Is this true in the real world in 2019?

If your pipes break in your house, you call a specialist – a plumber – but you’re capable of learning plumbing, too. You just haven’t yet, or don’t want to.

If your car breaks down, you call a specialist – a mechanic – but you’re capable of learning auto repair, too. You just haven’t yet, or don’t want to.

So yeah, the plumber and the mechanic are specialists. But what does that really mean?

A broader look at the idea would say a “specialist” is merely someone who – wrongly – thinks they are so experienced at a particular thing that they could never be replaced. Being a specialist requires great intelligence and understanding, and therefore provides job security. It is protection against replacement. It is protection against automation. I’m a specialist – surely a machine can’t do my job better than me!

Expertise also suggests the expert’s brilliance in one area will automatically translate to other areas, which of course, is not the case.

Politicians frequently appoint individuals to top-ranking jobs even when that individual has no direct experience with the department they’re about to head.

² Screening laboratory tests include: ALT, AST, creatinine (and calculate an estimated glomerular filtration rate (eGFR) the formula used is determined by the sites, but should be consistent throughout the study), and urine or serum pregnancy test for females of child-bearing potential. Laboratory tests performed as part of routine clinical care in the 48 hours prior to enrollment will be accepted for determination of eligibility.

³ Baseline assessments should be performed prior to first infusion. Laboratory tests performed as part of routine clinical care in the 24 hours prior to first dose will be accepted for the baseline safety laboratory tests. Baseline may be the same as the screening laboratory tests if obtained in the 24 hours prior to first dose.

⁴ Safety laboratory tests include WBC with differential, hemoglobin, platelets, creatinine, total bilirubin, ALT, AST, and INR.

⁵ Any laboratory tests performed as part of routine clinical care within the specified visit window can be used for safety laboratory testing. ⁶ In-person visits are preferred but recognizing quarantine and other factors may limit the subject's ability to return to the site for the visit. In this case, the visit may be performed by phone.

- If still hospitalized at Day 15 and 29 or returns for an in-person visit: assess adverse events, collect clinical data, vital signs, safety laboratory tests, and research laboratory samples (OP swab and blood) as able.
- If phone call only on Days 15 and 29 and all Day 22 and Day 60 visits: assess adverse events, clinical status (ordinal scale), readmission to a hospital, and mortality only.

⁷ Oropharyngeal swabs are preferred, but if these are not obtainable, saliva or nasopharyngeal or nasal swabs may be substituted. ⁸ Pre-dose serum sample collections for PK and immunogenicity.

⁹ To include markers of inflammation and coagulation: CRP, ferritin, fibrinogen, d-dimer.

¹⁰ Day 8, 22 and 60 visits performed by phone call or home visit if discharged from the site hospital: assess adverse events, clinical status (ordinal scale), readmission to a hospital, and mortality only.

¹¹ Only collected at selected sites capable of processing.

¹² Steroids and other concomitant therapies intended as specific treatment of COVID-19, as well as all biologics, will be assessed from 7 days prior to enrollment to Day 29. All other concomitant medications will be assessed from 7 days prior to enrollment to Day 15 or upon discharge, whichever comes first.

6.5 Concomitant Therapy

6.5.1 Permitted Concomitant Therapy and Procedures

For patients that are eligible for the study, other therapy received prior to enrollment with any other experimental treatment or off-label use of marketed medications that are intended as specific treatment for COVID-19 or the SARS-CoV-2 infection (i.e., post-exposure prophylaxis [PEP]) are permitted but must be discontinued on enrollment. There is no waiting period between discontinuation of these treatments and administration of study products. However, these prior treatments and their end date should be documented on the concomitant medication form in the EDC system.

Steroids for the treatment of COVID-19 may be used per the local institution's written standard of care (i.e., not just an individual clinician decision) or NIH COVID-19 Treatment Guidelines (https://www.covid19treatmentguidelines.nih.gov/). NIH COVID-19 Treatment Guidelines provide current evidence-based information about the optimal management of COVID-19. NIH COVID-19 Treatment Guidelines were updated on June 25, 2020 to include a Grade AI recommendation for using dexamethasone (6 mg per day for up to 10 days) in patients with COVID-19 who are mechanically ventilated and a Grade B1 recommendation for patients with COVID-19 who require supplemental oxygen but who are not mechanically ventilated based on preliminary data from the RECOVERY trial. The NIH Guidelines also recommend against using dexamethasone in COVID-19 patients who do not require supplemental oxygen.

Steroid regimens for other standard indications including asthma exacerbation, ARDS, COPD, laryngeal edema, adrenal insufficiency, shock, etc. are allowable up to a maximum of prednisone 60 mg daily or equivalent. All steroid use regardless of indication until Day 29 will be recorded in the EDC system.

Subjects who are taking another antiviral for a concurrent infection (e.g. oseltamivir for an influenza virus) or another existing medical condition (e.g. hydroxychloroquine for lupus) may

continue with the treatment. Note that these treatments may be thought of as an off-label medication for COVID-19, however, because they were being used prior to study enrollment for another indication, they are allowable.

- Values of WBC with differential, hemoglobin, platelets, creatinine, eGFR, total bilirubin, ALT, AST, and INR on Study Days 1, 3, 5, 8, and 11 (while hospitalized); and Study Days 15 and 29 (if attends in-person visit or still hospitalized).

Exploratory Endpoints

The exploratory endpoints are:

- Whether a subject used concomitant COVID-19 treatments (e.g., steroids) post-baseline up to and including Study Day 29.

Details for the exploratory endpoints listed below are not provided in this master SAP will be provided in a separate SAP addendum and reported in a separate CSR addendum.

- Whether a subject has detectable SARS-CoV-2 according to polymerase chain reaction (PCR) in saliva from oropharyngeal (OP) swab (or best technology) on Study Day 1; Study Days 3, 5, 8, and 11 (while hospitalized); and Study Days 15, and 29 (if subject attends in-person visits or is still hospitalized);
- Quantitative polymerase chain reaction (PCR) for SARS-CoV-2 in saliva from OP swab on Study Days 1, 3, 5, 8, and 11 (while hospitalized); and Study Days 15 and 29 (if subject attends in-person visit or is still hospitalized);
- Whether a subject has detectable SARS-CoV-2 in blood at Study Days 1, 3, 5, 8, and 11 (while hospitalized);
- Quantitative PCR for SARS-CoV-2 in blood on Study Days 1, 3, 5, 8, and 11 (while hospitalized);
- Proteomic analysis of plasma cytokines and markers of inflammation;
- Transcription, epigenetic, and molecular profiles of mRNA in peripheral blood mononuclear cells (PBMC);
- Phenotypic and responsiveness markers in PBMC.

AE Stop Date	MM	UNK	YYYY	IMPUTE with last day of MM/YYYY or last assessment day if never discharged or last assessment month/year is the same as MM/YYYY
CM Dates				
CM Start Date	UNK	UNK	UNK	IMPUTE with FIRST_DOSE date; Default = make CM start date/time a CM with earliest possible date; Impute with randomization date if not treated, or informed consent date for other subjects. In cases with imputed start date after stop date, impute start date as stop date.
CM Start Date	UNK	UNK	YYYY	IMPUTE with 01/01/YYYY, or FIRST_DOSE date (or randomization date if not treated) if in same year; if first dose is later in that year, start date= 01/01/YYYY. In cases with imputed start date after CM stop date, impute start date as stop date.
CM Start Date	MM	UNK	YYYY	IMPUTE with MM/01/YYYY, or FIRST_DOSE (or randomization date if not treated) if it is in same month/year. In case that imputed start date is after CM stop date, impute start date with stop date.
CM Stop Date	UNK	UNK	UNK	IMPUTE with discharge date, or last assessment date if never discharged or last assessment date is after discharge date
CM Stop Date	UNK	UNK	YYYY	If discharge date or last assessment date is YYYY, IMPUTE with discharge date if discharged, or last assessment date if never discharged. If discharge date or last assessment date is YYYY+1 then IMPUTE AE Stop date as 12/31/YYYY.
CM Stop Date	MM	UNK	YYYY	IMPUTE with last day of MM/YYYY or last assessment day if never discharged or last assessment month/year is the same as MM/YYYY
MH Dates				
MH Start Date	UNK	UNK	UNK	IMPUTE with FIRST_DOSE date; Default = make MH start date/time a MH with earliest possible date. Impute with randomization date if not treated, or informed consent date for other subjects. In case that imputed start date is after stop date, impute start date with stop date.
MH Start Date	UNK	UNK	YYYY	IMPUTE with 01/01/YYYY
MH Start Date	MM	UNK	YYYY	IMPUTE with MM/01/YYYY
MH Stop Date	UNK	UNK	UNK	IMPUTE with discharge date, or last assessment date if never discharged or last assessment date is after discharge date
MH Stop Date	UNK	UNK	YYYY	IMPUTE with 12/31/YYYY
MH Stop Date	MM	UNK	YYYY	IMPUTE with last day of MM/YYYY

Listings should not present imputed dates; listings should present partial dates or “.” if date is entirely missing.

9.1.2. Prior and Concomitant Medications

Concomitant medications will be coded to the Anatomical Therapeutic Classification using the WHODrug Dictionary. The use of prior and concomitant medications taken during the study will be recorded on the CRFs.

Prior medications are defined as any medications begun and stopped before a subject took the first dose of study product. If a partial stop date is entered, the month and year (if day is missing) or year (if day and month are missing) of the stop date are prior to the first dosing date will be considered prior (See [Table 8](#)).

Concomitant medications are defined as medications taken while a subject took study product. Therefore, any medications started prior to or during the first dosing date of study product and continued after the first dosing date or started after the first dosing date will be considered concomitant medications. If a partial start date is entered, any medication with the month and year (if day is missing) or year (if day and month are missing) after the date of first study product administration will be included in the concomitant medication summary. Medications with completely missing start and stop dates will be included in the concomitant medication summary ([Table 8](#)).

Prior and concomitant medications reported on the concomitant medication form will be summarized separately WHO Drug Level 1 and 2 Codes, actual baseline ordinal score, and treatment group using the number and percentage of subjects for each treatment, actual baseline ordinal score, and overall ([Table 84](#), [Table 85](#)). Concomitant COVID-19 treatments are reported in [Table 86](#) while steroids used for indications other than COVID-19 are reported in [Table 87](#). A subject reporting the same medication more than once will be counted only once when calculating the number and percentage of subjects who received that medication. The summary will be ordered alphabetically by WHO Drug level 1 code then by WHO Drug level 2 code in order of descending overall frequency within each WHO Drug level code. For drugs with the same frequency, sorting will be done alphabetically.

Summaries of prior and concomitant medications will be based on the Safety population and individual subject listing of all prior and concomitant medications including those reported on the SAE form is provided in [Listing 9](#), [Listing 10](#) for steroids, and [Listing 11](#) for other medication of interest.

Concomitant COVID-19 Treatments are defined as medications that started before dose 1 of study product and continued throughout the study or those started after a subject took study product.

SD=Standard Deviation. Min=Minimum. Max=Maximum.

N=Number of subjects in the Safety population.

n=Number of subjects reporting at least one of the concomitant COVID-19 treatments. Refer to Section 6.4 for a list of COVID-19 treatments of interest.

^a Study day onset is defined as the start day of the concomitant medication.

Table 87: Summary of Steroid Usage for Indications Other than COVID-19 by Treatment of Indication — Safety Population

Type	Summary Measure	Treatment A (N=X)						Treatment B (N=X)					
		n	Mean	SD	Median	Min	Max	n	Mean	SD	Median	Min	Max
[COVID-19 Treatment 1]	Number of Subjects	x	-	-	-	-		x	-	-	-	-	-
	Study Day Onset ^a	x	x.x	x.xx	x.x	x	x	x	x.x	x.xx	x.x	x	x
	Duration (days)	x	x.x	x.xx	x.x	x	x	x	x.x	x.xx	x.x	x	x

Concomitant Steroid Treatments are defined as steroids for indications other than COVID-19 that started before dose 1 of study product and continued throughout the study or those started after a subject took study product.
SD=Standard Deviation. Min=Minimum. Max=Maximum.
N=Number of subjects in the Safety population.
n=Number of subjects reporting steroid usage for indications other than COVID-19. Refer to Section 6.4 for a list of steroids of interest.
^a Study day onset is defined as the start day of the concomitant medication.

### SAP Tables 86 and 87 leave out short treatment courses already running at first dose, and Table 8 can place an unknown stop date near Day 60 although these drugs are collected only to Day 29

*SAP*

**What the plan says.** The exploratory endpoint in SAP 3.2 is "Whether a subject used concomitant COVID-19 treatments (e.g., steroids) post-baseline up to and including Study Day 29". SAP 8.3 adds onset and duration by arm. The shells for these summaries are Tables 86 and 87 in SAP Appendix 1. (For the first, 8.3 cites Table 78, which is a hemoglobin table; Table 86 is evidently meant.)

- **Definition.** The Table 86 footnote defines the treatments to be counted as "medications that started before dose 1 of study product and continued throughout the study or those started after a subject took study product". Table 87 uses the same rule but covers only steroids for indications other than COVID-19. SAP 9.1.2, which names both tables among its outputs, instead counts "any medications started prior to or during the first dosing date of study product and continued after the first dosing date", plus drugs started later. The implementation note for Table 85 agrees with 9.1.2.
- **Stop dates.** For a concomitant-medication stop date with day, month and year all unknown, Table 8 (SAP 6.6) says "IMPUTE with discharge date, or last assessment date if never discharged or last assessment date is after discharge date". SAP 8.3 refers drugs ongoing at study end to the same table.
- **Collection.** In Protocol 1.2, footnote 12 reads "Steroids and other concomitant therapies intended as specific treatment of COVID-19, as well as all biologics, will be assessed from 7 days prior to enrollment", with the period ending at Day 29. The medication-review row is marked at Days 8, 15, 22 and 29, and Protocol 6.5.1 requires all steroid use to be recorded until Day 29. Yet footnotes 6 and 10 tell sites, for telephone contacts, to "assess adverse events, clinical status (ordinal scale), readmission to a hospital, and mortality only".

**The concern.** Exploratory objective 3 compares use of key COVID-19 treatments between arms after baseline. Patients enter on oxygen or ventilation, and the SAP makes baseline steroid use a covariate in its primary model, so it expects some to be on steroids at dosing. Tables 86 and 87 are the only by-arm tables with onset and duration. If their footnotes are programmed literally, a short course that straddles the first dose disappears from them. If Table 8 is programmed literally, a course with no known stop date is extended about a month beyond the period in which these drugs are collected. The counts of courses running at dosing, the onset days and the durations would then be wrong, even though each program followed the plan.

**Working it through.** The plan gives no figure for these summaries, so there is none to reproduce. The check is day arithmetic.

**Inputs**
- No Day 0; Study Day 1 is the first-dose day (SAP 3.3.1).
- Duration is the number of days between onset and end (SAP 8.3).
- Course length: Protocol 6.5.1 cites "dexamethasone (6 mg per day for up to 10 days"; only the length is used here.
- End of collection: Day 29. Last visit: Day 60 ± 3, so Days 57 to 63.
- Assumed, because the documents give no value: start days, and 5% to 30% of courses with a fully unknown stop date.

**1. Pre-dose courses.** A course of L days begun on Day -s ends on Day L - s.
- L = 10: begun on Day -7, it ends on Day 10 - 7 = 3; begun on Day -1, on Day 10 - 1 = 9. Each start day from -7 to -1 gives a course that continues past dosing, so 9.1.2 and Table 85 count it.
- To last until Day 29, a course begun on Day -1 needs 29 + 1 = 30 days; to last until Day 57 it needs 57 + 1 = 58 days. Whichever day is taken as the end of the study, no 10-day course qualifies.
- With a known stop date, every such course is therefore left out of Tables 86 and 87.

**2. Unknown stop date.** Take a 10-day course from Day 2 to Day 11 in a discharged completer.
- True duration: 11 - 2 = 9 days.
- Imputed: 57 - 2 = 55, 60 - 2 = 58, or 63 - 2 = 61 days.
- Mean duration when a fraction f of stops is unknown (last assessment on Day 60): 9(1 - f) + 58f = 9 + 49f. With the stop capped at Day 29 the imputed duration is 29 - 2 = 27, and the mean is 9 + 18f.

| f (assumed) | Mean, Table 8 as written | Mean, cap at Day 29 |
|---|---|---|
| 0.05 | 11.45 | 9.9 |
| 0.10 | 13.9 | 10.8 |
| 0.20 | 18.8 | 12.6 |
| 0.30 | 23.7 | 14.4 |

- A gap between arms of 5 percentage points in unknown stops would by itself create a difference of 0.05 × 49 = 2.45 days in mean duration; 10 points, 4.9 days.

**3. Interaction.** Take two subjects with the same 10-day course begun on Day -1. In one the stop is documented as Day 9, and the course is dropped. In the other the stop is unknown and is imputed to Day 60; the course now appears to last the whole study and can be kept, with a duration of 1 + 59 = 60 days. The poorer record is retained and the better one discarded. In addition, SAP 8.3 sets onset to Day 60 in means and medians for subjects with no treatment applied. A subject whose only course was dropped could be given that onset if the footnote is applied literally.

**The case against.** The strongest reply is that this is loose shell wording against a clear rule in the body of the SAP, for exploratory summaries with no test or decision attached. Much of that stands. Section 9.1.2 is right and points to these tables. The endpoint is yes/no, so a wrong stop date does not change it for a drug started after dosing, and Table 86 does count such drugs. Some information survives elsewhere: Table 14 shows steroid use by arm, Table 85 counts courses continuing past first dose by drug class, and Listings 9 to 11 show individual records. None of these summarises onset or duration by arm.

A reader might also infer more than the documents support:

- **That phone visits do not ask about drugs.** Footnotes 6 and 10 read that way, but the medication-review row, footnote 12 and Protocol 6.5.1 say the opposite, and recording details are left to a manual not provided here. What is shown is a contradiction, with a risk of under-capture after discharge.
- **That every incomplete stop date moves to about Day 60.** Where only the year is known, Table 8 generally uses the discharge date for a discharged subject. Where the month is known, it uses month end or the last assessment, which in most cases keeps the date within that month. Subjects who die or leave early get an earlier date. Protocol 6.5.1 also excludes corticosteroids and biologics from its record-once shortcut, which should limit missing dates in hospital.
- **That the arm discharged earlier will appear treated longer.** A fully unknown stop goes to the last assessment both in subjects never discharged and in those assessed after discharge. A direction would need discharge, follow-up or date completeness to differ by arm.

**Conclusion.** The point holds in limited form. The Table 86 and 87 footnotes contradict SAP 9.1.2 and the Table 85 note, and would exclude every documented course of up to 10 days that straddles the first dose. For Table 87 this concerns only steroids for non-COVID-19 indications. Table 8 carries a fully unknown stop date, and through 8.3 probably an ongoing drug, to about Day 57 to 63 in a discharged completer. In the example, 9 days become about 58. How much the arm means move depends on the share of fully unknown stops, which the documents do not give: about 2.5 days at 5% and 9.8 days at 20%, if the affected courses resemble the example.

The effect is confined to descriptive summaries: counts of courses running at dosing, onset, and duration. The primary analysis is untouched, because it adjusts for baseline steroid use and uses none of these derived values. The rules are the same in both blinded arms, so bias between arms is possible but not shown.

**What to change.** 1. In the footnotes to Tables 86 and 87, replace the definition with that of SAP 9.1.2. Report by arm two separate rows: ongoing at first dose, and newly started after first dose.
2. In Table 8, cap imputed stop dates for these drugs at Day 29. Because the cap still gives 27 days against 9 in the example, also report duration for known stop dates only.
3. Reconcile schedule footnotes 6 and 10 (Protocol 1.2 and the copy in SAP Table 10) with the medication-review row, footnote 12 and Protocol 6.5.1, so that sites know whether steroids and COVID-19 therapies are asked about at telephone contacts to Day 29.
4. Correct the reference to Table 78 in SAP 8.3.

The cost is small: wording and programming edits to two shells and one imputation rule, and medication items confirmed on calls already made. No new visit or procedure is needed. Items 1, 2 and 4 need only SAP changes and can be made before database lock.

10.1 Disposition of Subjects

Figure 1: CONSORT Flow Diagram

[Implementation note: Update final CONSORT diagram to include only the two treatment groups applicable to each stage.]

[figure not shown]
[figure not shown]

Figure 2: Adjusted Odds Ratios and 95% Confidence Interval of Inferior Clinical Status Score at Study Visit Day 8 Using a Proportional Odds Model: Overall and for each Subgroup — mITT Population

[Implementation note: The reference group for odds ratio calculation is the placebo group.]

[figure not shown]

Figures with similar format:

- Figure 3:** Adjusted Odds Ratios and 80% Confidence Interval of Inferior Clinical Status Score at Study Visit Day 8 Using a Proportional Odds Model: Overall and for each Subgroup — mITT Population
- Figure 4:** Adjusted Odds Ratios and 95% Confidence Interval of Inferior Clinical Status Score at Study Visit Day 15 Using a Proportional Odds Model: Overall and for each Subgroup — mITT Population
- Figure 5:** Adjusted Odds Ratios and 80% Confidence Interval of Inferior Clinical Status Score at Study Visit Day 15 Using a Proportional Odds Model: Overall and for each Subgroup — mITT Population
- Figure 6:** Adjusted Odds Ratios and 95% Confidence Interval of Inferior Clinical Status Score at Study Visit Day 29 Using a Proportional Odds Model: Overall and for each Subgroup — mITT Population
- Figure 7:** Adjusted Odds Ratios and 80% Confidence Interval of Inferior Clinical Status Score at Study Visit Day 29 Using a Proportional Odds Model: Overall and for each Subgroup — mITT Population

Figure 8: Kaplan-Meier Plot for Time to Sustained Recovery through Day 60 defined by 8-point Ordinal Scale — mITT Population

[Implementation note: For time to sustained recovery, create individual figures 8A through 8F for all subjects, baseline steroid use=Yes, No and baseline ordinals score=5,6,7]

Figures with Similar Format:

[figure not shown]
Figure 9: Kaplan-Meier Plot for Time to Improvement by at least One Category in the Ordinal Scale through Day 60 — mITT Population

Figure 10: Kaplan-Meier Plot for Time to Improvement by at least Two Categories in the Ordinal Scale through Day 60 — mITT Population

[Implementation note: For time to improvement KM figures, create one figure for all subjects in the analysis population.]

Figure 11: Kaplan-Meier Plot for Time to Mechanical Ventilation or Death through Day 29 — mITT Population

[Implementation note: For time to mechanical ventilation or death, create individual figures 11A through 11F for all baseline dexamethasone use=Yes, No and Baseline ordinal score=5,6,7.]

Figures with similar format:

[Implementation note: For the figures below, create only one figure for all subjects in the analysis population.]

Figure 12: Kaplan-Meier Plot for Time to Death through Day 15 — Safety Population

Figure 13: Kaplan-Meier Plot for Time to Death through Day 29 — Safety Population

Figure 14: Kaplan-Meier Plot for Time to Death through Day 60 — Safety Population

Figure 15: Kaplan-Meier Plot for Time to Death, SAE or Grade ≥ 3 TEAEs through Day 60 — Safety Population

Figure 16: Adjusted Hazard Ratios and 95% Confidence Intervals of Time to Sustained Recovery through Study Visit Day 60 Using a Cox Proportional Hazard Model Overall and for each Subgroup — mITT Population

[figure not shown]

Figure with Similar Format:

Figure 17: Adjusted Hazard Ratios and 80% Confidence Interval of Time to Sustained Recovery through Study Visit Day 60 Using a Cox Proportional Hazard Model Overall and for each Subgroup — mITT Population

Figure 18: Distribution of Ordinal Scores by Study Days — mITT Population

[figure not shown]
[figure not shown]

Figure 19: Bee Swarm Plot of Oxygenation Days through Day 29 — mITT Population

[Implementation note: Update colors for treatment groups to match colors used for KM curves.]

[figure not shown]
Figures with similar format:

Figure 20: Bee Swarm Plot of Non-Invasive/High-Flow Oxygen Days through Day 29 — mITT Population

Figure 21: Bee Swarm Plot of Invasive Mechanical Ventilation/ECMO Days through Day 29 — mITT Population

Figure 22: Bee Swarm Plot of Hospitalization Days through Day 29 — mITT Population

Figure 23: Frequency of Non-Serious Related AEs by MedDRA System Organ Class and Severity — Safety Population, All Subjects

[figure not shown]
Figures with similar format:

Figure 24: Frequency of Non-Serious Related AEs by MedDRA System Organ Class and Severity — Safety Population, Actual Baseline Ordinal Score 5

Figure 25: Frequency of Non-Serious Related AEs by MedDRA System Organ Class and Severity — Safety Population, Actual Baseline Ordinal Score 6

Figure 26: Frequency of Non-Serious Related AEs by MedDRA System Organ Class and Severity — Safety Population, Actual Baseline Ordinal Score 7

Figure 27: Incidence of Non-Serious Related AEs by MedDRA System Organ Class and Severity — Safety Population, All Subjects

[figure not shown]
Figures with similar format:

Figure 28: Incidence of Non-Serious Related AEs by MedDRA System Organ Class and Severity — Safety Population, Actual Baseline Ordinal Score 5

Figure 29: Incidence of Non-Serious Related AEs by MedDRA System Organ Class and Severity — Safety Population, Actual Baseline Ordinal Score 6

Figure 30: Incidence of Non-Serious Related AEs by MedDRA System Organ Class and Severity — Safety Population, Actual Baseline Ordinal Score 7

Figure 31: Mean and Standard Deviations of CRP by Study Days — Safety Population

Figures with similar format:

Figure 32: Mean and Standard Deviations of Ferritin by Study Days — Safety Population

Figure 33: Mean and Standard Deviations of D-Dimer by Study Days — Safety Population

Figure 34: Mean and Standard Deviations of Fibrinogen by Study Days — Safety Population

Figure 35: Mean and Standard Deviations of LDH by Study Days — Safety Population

Corporations often fill senior management positions with people who served a senior management position at another company, even if the other senior position was vastly different and their former company was based in a completely different industry.

 The character in Player Piano says a specialist has “dug a hole” out of desperation. They’re determined to prove they have something of value to offer that can’t be found elsewhere. They hide in that hole. It’s their job security. But a hole is a hole, nonetheless. Can a person really thrive in a hole?

If you’re going to be a specialist at something, that’s great.

“Expert status” in any field is becoming more difficult to achieve, and not as effective in the long-term as it used to be.

Our world is changing at a rate way faster than ever before in human history. We have so much to keep up with, so much to learn and understand, so much to process… becoming truly well-versed at anything is getting more challenging all the time. If you can still pull it off, kudos to you! Hopefully that thing you’re really skilled with doesn’t completely reinvent itself in five years, or cease to even exist at all, or morph into something that makes you miserable. That happens a lot.